We juicily extract the essences of meaning from campaigns intended to sway your thoughts, part you from your cash, and cream your body with potions.
Yesterday we discussed a marketing campaign that has captured the attention of writers from The Wall Street Journal to The Huffington Post, plus a boatload of bloggers, who wax on mightily about beauty. And propaganda.
In mid-April, Dove soap unveiled a new segment of its campaign to shift attitudes about beauty.
The campaign kicked off with a video-short launched on Facebook and Youtube that, to date, has been watched more than 26 million times.
I repeat: 26 million times. That’s the equivalent of the population of Texas.
Marketers at Dove hit the mother lode.
The well-executed video-short looks like a documentary rather than an ad.
In the video a group of real women–not models or actors—speak with an artist—Gil Zamora–schooled in forensic science who sketches their portraits based solely on the women’s descriptions of themselves—Zamora doesn’t see their faces.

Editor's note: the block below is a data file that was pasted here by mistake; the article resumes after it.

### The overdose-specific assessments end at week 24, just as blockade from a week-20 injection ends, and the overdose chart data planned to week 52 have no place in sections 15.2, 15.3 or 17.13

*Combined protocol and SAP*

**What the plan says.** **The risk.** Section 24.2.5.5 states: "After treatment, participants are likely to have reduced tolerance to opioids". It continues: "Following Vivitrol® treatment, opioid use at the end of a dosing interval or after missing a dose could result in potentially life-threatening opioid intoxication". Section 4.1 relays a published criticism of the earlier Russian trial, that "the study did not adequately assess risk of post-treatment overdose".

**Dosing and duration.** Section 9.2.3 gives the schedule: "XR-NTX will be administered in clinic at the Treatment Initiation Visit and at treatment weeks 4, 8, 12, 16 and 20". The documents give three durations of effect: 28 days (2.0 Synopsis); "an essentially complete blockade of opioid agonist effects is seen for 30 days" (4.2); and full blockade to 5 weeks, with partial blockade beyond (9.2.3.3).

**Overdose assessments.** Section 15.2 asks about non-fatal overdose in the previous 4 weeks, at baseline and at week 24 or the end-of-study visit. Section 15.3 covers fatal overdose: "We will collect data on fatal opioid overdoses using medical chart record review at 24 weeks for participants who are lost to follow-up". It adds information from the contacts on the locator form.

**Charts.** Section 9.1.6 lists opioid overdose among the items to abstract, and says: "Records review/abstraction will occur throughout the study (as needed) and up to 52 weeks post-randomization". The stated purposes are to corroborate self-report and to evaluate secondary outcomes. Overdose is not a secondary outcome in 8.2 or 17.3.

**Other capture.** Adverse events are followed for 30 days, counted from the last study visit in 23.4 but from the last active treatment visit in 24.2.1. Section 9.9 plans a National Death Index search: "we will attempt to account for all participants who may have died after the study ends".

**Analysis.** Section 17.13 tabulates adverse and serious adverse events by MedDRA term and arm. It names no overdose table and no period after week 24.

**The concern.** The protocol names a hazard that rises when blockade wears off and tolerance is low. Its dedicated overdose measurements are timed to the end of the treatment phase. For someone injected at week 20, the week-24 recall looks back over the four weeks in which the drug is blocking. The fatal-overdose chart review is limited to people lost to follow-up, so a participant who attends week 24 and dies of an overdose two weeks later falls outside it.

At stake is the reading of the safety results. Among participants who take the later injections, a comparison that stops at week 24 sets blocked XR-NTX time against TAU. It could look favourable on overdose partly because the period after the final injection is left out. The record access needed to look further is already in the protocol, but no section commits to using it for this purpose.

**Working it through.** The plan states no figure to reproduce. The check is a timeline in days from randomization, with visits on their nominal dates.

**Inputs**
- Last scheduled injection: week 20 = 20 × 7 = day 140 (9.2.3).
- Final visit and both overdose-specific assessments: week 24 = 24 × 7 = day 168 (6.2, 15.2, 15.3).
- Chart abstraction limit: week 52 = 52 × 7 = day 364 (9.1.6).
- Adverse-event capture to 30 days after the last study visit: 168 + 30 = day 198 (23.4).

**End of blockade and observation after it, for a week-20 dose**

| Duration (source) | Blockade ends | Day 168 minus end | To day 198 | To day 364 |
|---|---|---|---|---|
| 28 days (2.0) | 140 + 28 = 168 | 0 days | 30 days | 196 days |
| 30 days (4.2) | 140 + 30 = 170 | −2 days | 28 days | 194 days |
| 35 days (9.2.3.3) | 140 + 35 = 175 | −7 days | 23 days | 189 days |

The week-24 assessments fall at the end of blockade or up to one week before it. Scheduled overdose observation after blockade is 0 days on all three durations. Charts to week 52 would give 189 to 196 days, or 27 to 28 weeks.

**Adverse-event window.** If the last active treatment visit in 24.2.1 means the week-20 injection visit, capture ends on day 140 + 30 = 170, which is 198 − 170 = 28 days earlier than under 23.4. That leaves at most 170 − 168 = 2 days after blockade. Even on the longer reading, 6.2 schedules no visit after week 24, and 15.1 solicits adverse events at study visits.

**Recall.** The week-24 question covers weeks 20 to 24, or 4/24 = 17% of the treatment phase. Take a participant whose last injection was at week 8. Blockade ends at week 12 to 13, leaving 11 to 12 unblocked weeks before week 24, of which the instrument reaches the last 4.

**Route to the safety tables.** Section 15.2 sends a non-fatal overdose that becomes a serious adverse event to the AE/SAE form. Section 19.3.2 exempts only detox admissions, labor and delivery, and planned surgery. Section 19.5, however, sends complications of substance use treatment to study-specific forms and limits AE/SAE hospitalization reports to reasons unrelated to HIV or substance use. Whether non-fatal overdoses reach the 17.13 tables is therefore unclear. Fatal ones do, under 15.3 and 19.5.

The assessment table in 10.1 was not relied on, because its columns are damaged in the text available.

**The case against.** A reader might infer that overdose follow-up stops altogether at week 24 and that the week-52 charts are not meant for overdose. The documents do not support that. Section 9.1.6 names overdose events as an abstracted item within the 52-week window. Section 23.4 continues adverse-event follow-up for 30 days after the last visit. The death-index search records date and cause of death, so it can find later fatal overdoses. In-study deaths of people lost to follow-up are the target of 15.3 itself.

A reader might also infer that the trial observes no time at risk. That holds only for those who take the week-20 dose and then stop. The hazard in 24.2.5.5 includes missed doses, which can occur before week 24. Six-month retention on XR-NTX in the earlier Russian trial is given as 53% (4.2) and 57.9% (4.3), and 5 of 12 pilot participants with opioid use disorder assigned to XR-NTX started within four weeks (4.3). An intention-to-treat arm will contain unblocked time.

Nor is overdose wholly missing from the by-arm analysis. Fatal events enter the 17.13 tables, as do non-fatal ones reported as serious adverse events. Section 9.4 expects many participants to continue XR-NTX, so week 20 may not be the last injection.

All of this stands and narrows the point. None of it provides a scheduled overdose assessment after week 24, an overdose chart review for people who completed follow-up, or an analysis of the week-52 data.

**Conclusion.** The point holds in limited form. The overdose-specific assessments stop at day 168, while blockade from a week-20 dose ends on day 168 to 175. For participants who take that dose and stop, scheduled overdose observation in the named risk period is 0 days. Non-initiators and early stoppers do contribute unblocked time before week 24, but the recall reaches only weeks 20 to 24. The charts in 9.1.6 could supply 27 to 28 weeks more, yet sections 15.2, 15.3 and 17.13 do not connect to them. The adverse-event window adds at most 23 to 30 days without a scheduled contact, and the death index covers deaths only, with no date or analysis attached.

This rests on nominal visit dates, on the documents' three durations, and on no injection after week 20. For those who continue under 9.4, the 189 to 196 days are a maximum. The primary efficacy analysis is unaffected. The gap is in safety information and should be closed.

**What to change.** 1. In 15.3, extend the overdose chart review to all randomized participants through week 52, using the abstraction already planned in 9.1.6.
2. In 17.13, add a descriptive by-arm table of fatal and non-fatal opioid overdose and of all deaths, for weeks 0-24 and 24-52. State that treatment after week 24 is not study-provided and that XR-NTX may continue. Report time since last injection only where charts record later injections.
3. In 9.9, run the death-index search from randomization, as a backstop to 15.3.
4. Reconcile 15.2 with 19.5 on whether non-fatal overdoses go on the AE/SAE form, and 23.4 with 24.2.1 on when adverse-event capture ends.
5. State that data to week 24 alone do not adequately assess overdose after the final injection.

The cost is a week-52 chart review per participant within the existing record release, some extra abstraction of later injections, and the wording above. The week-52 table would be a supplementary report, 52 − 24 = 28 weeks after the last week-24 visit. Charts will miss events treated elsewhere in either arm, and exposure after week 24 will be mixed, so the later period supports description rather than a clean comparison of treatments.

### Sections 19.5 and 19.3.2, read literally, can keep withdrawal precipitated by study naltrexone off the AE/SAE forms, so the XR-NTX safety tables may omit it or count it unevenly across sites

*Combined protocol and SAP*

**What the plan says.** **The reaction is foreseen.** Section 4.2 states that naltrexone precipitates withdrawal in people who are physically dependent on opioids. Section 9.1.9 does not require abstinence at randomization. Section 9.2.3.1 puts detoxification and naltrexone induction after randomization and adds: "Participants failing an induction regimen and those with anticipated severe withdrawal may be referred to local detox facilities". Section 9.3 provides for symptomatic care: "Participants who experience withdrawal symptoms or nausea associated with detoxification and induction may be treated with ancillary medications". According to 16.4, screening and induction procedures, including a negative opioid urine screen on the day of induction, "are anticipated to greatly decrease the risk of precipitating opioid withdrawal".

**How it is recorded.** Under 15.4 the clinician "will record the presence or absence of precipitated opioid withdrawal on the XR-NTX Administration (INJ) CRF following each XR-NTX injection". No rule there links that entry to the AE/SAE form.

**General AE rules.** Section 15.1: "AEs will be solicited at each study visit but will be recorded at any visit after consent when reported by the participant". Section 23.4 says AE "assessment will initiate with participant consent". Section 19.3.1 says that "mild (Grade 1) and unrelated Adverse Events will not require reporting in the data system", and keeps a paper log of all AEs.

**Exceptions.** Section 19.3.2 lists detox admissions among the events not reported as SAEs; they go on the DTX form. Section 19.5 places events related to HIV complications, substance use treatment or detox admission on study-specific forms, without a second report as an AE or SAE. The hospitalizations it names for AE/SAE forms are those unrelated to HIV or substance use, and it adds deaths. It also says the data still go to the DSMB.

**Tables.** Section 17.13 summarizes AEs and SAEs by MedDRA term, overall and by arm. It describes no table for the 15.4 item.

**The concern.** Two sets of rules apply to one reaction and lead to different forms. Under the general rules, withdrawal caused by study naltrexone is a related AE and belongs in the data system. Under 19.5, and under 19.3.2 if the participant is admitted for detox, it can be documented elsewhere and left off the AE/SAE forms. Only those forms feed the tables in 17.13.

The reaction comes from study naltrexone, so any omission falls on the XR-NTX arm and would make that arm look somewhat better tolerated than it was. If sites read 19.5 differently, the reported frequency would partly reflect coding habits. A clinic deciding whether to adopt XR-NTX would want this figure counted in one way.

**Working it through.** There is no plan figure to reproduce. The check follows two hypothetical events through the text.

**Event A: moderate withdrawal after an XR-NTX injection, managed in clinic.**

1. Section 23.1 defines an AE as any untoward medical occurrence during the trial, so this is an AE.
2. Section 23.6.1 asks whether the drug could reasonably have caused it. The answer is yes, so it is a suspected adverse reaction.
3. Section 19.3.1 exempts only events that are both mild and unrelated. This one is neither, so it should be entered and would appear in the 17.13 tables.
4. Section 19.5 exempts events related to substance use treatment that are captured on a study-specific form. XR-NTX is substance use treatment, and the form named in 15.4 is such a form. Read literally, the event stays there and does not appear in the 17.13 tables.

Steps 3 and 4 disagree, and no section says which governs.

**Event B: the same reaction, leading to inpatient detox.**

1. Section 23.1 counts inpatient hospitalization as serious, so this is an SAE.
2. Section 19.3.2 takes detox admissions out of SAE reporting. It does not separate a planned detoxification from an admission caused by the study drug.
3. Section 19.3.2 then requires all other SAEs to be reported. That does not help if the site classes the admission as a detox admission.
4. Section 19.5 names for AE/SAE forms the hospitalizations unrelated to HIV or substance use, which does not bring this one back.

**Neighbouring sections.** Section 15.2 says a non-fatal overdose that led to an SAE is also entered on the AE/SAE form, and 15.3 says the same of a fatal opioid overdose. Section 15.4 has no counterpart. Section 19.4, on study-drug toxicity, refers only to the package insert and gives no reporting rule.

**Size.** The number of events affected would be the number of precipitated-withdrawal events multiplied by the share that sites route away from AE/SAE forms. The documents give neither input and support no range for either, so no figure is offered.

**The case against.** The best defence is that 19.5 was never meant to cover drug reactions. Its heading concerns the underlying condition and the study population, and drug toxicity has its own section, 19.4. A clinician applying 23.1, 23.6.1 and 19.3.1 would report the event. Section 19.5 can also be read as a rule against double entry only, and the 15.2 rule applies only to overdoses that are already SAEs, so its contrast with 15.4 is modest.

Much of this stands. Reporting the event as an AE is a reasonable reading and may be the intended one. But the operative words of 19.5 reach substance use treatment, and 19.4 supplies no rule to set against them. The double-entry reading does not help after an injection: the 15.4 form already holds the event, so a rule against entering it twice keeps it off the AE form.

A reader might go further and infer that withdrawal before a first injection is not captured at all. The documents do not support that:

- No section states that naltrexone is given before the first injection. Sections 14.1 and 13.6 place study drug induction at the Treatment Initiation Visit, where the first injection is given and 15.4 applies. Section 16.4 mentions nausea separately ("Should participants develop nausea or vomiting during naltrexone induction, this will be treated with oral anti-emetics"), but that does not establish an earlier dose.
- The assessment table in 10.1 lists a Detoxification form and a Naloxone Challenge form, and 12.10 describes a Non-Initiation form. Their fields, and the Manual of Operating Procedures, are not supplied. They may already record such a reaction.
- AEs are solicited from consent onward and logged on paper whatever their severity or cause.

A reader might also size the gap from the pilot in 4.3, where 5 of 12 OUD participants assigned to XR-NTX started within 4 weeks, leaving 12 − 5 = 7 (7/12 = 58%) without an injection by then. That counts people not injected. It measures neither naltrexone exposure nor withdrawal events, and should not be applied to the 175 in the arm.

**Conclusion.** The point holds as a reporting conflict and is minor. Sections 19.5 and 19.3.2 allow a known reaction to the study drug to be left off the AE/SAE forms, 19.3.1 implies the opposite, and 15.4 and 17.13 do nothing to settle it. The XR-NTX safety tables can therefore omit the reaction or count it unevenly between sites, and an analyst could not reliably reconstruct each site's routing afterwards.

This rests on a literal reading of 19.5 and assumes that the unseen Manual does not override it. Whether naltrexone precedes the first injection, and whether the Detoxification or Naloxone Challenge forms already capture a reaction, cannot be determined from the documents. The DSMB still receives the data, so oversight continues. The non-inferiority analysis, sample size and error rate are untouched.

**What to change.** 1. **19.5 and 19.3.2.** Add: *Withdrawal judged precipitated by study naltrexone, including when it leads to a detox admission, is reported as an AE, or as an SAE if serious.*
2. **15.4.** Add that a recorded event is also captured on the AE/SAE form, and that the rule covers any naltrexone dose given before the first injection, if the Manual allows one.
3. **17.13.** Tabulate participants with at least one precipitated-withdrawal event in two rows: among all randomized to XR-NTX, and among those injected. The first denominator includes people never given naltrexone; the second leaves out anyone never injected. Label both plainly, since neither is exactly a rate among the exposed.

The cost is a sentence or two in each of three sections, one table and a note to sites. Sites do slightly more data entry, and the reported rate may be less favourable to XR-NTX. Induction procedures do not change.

The artist then chats with folks who have just met the women—they don’t know them intimately—and they also offer up descriptions of the women.
Zamora draws a second portrait based on the strangers’ descriptions.
The video climax shows the reactions from the women when they see their portraits side-by-side in a sunny San Francisco loft.
The portraits based on narratives of themselves show mean, brow-furrowed and light-lipped women.
In contrast, the strangers’ descriptions reveal warmer, brighter and open faces.
The video ends with the women talking about what the experience reveals.
“I should be more grateful of my natural beauty,” says one.
Do you think you’re more beautiful than you say, the artist asks.
“Yeah,” she replies.
Viewers are moved by the divergence between how we see ourselves and how others see us, shown materially and dramatically in the portraits.
When I ask the students what the campaign says about beauty they are practical and cynical.
Look, at the heart of the matter is the business of sales, one student remarks.
Dove sales rose in 2005 after it launched the initial campaign to re-define beauty.
So, I ask, has Dove re-defined beauty?
All Dove has done is enlarge the postage stamp definition of beauty, say the students.
But it’s still beauty viewed through a narrow lens of mostly slim, youthful and blue-eyed women.
The new definition may be broader but it’s still small enough to fit inside a small envelope.
See the Dove video-short at http://www.youtube.com/watch?v=XpaOjMXyJGk
Image from Adweek, rendering by Gil Zamora